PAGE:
Channels of German climate finance

The funding for climate finance in Germany is coming mainly from the federal budgets of the Federal Ministry for Economic Cooperation and Development (BMZ) and the Federal Ministry for the Environment, Nature Conservation and Nuclear Safety (BMU) and are channeled through bilateral projects and programmes or regular payments to multilateral climate funds and multilateral initiatives. In addition, Germany contributes to the budgets of Multilateral Development Banks (MDBs) which in turn fund projects for climate change mitigation and adaptation. And finally, Germany aims at mobilizing private investments with targeted interventions.

Bilateral channels

The largest share of German funds for climate change financing (approximately 85% in 2015/2016) are disbursed through bilateral development cooperation. The funding is divided into the technical cooperation implemented by Gesellschaft für internationale Zusammenarbeit (GIZ) and the financial cooperation implemented by KfW Development Bank.  These funds are distributed via the financial instruments applied by development cooperation, i.e. grants, loans at preferrential conditions, loans at market conditions and (to a limited degree at least currently) shareholdings.

The German Environment Ministry (BMU) has a separate funding mechanism with the International Climate Initiative (IKI) which is  funding projects for climate change mitigation and adaptation, and building strategic alliances with countries. The ICI generally only gives out grants.

Multilateral climate funds

The other share of the German climate finance (around 15% of public funding in 2015/2016) is covered by contributions to several multilateral climate funds. Some of these funds were established directly under the UN Framework Convention on Climate Change or the Kyoto Protocol and now serve under the Paris Agreement:

Other funds exist outside of the UNFCCC, but follow similar goals:

  • The Climate Investment Funds of the World Bank, including the Clean Technology Fund (CTF) supporting the dissemination of climate friendly technologies for mitigation and the Pilot Programme for Climate Resilience (PPCR) supporting adaptation strategies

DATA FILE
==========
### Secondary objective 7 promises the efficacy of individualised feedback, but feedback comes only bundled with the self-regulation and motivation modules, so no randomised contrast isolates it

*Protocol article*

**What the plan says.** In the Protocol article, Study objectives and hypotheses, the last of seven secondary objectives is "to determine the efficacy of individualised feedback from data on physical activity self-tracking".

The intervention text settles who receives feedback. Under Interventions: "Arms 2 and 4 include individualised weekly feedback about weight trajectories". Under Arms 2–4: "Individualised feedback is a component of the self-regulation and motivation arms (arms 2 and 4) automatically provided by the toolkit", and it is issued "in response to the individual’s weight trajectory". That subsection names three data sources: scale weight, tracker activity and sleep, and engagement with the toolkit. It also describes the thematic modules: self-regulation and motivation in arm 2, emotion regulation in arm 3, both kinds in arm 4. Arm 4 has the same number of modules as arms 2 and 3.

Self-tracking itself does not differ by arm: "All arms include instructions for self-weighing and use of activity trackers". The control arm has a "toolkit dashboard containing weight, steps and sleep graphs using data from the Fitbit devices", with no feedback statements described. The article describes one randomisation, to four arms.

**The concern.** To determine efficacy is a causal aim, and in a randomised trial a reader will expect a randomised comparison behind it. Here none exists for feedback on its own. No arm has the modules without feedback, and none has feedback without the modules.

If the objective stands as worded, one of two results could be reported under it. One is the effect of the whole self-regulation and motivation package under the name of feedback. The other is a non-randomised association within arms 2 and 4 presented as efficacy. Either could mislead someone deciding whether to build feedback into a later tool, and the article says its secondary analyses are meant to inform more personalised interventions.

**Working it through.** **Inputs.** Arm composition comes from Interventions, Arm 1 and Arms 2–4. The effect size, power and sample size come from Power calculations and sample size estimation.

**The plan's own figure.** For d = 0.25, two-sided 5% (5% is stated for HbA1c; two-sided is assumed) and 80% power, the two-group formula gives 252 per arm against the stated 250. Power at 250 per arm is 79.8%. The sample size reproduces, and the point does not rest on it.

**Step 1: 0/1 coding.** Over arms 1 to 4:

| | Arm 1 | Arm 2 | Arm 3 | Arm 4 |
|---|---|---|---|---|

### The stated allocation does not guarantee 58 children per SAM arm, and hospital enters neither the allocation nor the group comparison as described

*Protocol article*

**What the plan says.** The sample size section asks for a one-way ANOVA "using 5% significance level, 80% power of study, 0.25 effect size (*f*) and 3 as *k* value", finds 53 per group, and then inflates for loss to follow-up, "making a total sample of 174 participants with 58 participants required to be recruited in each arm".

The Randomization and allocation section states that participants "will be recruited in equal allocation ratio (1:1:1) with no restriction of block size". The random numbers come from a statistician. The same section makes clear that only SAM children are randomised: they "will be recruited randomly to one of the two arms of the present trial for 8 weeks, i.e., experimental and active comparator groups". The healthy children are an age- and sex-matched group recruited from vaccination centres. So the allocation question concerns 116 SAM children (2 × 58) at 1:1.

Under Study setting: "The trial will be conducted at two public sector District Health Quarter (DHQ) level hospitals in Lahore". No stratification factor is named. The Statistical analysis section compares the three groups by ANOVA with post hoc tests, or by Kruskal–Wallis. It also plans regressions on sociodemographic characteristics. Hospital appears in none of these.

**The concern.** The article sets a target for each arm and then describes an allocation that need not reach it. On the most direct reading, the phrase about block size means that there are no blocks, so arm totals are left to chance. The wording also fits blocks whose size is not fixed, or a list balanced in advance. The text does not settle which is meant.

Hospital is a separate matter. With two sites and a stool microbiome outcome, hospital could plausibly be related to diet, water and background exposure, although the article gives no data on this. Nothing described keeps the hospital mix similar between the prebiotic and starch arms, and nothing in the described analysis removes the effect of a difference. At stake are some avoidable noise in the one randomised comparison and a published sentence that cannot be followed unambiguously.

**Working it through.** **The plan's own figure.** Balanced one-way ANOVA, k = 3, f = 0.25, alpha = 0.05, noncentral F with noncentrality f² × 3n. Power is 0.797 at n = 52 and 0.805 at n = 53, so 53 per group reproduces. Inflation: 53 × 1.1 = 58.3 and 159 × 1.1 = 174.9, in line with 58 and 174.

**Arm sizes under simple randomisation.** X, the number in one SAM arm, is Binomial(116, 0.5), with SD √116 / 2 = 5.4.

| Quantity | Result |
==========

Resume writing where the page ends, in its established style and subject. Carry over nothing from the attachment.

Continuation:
• The Forest Carbon Partnership Facility which is supporting developing countries in reducing emissions from deforestation.
  • The Global Environment Facility (GEF) which is providing financing for the implementation of the Rio conventions in developing countries including the UN Framework Convention on Climate Change (UNFCCC).
  • The Montreal Protocol Fund which is supporting measures for reducing ozone depleting substances in developing countries.

Germany pays its contributions to these funds generally as grants, with the exception of the contribution to the Clean Technology Fund which is paid as a loan. Many of the funds use donor country contributions for grant-based funding, other funds (in particular the Climate Investment Funds and the Green Climate Fund) also administer loans.

Multilateral initiatives and programmes

Germany also makes contributions to multilateral programmes and initiatives where donor and/or recipient countries rally together around a common issue. They are an important means for industrialized countries to fulfill their international climate finance obligations, even though not all pledges to these initiatives is actually additional money; some only represent a new aggregation of existing pledges. Two initiatives where Germany is an important actor are the InsuResilience Initiative for climate risk insurance which was founded as part of the G7 and extended through the InsuResilience Global Partnership, and the African Renewable Energy Initiative (AREI), an Africa-led  effort to accelerate and scale up the continent’s renewable energy potential.

Development Banks

Germany also channels part of its climate finance via development banks which next to their original objectives are increasingly funding climate change mitigation and adaptation in developing countries and emerging economies. This includes the German development bank KfW, but also multilateral development banks like the World Bank or the African Development Bank. The banks can fund many projects and programmes through equity which is used to mobiliza additional funds from the capital market and in order to provide loans to large-scale programmes. The German government makes regular payments to the general budgets of the MDBs and therefore makes an indirect and partial contribution to the funded programmes and measures.

Climate financing through leveraging private capital

Another ongoing development in international climate politics is that public actors are taking targeted actions for the mobilization of private capital and investments. like the Global Energy Efficiency and Renewable Energy Fund (GEEREF) or the Global Climate Partnership Fund, which the German government initiated together with Denmark, Austria, the World Bank and the Deutsche Bank, as well as other activities of KfW subsidiary DEG.